Palm Sunday

Palm Sunday

Matthew 21:1-11Psalm 118:1-2, 19-29, D&C 93:35

The Collect: Heavenly Father: In your love towards the human race you sent your Son our Saviour Jesus Christ to take upon him our flesh and to suffer death upon the cross: grant that we may follow the example of his patience and humility, and also be made partakers of his atonement; through Jesus Christ our Lord. Amen.

On Palm Sunday the Messiah is finally revealed. No more preaching in the Galilean backwaters. No more Messianic Secret. On Palm Sunday, Jesus publicly enacts the prophecy of Zechariah concerning the Messiah:

“Tell the daughter of Zion, Look, your king is coming to you, humble, and mounted on a donkey, and on a colt, the foal of a donkey.”

No doubt his disciples went before in order to gather crowds, perhaps with tales of the raising of Lazarus from the dead. This is a Jesus supremely confident. The colt is not to be bought or borrowed but simply taken as befitting “the Lord.” He expects the crowds and makes no effort to subdue their fervour. He is Christ and his time has come.

His target is the temple, which, like the cursed fig tree was green with leaf but barren and without fruit. The temple is the holy house on the hill, white and resplendent as it looms over the city. This is the goal of every Jewish pilgrim but Jesus finds it wanting. Throughout Holy Week we must keep this temple and all that it stands for in view: it was not before Pilate that Jesus demonstrated but before the religious authorities of his own people. His animus towards the entrenched and the spiritually corrupt is what will get him killed, while offering us his love and community as a new temple along the way.

On Palm Sunday we welcome Jesus to our Jerusalem. Pointing to ourselves we say, “This is the gate of the Lord; he who is righteous may enter.” Jesus then goes to our temple, so beautiful from afar. What will he find there tonight? The priests no doubt believed their temple was holy, but it was defiled in ways their pride could not imagine.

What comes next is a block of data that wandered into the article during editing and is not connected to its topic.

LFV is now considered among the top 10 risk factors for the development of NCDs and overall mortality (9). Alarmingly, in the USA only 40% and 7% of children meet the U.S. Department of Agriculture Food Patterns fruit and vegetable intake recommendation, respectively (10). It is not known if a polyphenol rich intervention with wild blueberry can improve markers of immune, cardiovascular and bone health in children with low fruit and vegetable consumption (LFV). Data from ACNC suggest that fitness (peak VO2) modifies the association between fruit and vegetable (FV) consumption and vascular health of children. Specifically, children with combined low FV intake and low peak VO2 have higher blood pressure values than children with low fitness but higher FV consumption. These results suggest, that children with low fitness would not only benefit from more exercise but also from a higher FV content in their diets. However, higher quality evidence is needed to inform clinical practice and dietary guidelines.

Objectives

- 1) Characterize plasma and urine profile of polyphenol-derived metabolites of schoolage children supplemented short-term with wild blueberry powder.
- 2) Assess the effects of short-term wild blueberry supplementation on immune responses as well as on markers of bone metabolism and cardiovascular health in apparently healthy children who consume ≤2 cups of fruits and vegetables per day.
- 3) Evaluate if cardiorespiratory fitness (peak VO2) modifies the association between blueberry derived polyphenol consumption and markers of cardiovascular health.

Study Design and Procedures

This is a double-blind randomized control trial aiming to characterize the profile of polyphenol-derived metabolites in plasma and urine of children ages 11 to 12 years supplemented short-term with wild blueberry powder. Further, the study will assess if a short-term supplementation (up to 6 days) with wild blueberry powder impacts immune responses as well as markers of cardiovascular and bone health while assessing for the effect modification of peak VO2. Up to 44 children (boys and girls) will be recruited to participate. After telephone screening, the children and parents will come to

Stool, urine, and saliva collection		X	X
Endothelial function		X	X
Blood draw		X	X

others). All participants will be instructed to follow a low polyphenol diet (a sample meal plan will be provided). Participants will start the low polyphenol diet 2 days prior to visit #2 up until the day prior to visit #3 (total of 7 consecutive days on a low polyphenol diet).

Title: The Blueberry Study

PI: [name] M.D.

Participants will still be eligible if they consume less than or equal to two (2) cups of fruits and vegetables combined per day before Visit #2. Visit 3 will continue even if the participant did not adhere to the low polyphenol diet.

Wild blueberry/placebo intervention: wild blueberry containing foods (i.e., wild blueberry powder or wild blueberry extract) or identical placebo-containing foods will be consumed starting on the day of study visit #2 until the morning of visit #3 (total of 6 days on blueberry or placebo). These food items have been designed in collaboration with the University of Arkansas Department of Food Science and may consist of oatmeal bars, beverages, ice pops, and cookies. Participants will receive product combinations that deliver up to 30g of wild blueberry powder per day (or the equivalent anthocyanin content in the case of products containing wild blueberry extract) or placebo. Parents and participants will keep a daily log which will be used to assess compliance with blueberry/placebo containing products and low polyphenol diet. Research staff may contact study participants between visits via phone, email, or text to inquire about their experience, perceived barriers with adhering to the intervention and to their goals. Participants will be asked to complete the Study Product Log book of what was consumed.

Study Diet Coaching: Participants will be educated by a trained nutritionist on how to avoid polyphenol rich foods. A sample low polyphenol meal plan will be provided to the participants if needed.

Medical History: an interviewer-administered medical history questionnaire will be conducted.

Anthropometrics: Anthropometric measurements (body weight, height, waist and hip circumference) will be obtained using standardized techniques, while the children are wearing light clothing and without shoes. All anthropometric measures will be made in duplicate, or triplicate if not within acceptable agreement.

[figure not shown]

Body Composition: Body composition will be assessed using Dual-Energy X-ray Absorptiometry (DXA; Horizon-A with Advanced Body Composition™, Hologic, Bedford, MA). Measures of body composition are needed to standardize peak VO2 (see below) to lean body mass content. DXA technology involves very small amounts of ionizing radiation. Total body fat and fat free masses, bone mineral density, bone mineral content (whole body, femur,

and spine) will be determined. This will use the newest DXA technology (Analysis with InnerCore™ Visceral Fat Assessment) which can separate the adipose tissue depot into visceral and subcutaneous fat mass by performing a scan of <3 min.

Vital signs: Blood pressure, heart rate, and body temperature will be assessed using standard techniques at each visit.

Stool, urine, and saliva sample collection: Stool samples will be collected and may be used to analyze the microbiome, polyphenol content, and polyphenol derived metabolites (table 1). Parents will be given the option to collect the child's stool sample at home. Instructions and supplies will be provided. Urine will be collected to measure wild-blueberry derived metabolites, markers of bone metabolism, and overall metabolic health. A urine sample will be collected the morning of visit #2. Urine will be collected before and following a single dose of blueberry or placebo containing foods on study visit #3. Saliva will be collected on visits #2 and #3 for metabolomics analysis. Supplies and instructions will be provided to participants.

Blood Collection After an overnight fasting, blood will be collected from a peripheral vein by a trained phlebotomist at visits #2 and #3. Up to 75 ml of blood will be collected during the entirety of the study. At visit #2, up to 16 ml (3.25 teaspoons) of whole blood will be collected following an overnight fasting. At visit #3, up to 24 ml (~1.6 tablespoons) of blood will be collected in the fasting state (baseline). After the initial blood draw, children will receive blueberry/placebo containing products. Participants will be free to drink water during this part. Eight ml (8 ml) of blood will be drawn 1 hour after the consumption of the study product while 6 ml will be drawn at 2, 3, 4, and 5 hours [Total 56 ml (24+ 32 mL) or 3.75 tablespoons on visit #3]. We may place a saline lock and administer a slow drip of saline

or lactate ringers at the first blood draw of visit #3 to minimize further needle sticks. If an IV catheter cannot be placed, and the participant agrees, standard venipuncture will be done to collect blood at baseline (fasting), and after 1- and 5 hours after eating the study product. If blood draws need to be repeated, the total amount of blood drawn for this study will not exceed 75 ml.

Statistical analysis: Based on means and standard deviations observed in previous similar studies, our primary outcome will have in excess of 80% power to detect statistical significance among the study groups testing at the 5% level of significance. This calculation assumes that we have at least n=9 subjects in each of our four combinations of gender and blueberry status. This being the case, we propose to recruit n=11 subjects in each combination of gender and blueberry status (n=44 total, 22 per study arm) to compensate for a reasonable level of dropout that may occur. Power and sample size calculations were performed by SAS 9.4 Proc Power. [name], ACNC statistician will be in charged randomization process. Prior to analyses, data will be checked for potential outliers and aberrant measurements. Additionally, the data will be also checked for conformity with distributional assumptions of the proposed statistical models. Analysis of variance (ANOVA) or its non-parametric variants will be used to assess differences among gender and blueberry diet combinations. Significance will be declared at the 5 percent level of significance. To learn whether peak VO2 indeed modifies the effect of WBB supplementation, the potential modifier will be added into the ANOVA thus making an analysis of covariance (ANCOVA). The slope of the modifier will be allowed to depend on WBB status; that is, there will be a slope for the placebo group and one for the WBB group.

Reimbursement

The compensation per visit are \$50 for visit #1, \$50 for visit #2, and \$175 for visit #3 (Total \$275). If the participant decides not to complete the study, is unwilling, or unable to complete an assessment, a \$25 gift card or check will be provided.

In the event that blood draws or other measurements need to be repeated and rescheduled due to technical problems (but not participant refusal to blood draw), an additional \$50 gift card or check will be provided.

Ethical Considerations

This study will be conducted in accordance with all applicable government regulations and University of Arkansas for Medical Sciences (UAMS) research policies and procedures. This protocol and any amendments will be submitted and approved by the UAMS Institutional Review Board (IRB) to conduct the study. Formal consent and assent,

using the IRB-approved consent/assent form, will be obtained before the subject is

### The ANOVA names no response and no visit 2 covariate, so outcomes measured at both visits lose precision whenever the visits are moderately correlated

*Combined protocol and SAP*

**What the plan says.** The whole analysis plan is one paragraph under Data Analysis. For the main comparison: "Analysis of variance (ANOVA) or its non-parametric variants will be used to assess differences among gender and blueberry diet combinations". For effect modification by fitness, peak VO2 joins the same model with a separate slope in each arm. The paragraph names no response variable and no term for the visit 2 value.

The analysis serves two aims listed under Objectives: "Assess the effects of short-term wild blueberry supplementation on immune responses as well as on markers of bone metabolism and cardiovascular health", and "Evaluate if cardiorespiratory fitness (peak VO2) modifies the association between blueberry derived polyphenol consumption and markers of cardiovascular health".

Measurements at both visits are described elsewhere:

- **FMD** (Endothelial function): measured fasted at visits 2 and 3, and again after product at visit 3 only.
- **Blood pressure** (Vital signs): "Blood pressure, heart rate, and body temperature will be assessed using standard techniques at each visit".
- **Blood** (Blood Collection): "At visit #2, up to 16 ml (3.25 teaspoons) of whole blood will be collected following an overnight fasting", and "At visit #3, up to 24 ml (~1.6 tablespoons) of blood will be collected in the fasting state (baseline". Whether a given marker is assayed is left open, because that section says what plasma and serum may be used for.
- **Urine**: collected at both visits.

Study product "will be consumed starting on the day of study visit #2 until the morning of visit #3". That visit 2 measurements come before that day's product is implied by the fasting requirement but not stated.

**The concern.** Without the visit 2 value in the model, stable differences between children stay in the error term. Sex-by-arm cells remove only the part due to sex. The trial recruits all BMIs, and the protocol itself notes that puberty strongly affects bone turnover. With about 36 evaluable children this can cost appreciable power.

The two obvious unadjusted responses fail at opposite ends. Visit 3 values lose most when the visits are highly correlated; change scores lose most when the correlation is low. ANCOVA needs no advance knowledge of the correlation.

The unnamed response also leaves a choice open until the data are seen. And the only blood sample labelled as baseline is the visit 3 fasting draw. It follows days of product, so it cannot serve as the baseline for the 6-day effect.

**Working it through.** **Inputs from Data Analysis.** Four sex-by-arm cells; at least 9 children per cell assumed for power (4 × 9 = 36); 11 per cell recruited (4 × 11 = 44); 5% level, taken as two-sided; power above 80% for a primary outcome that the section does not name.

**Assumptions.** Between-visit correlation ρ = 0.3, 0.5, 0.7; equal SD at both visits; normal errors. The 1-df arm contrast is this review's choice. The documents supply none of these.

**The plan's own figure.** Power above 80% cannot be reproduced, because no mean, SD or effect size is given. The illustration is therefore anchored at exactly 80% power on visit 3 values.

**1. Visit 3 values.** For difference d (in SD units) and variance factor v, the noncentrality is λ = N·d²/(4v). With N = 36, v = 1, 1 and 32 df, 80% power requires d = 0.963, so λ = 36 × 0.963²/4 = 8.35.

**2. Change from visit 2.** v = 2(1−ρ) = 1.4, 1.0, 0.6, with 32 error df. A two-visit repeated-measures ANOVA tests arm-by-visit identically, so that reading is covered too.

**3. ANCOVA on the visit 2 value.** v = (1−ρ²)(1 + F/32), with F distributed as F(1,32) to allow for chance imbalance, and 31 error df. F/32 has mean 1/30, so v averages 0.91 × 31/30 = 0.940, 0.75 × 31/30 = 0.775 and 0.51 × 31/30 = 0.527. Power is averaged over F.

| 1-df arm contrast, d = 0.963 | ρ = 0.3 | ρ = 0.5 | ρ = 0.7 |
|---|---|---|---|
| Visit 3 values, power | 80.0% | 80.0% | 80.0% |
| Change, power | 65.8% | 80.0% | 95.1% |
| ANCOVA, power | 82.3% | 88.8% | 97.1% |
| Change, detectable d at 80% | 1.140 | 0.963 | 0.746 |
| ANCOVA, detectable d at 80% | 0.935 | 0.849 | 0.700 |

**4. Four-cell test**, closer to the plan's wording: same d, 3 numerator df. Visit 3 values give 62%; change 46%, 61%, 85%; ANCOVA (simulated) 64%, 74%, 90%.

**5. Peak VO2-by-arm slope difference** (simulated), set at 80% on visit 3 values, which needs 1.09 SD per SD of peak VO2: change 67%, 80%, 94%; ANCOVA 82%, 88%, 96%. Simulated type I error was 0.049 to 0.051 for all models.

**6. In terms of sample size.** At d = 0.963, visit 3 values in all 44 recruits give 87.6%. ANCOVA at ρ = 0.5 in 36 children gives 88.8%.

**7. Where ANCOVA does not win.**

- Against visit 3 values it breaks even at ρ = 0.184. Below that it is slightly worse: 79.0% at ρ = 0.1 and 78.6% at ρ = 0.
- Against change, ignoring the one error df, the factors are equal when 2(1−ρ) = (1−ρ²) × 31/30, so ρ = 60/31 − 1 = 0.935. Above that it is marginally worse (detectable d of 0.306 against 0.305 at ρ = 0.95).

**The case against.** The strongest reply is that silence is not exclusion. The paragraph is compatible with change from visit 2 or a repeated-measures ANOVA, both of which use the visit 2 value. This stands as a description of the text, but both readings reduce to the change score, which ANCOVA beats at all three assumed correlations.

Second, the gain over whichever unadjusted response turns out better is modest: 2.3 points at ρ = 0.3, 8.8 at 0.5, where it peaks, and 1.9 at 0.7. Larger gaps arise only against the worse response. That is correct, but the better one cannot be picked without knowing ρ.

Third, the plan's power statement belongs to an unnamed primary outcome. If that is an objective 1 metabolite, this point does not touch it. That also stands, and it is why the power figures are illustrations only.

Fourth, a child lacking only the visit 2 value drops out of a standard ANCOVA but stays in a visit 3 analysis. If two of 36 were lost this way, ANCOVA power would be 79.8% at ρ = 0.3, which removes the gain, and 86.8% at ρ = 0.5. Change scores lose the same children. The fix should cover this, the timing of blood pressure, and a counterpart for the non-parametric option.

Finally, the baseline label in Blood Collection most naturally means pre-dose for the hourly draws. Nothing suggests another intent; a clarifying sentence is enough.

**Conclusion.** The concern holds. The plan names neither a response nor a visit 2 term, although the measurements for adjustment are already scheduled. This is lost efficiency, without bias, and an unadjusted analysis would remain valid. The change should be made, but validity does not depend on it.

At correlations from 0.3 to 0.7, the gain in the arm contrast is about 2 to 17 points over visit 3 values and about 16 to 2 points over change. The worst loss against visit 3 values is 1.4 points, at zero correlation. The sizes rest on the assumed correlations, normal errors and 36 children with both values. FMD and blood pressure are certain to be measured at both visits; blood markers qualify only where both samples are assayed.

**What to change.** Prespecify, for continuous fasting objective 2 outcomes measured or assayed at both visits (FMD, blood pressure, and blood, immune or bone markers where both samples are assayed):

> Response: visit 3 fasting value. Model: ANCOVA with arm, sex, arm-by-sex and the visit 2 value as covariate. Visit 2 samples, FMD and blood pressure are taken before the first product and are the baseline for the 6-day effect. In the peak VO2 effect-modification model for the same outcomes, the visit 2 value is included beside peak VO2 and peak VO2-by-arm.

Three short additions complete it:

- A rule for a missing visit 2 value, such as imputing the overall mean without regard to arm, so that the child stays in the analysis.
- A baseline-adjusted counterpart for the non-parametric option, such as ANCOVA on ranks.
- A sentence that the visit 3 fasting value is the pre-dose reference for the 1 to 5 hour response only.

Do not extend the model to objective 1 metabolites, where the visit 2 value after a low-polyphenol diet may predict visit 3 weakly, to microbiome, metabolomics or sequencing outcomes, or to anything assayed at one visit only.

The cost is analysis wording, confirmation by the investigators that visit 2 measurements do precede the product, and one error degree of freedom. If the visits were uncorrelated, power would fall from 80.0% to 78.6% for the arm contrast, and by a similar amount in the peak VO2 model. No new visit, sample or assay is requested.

Comments

  1. Thank you. A good start to what is likely to be a long day.

  2. Jason K. says:

    Between this and your sermon from the other day, you’ve given us a good start on Holy Week. Thanks, Ronan.

  3. powerful stuff

  4. Great stuff Ronan. I like the cheeky – but incisive – parallel between Herod’s temple and those we attend today. I have been reading through all of last year’s Holy Week posts, and I can’t wait to read and ponder everything you all come up with this time around.

  5. Ah, on second reading, it would probably have been more accurate to read you as drawing a parallel between the ancient temple and the ‘temple’ of our individual bodies, huh? Regardless, I like both parallels as provocative and productive paradigms for likening those sections of scripture unto ourselves.

  6. Thank You! I needed this as I sit in my Sacrament Meeting and beyond the Sacrament itself not one mention of Christ is made today…

  7. The Weelkes is the bane of our choir. Never understood why we didn’t do the Gibbons more often.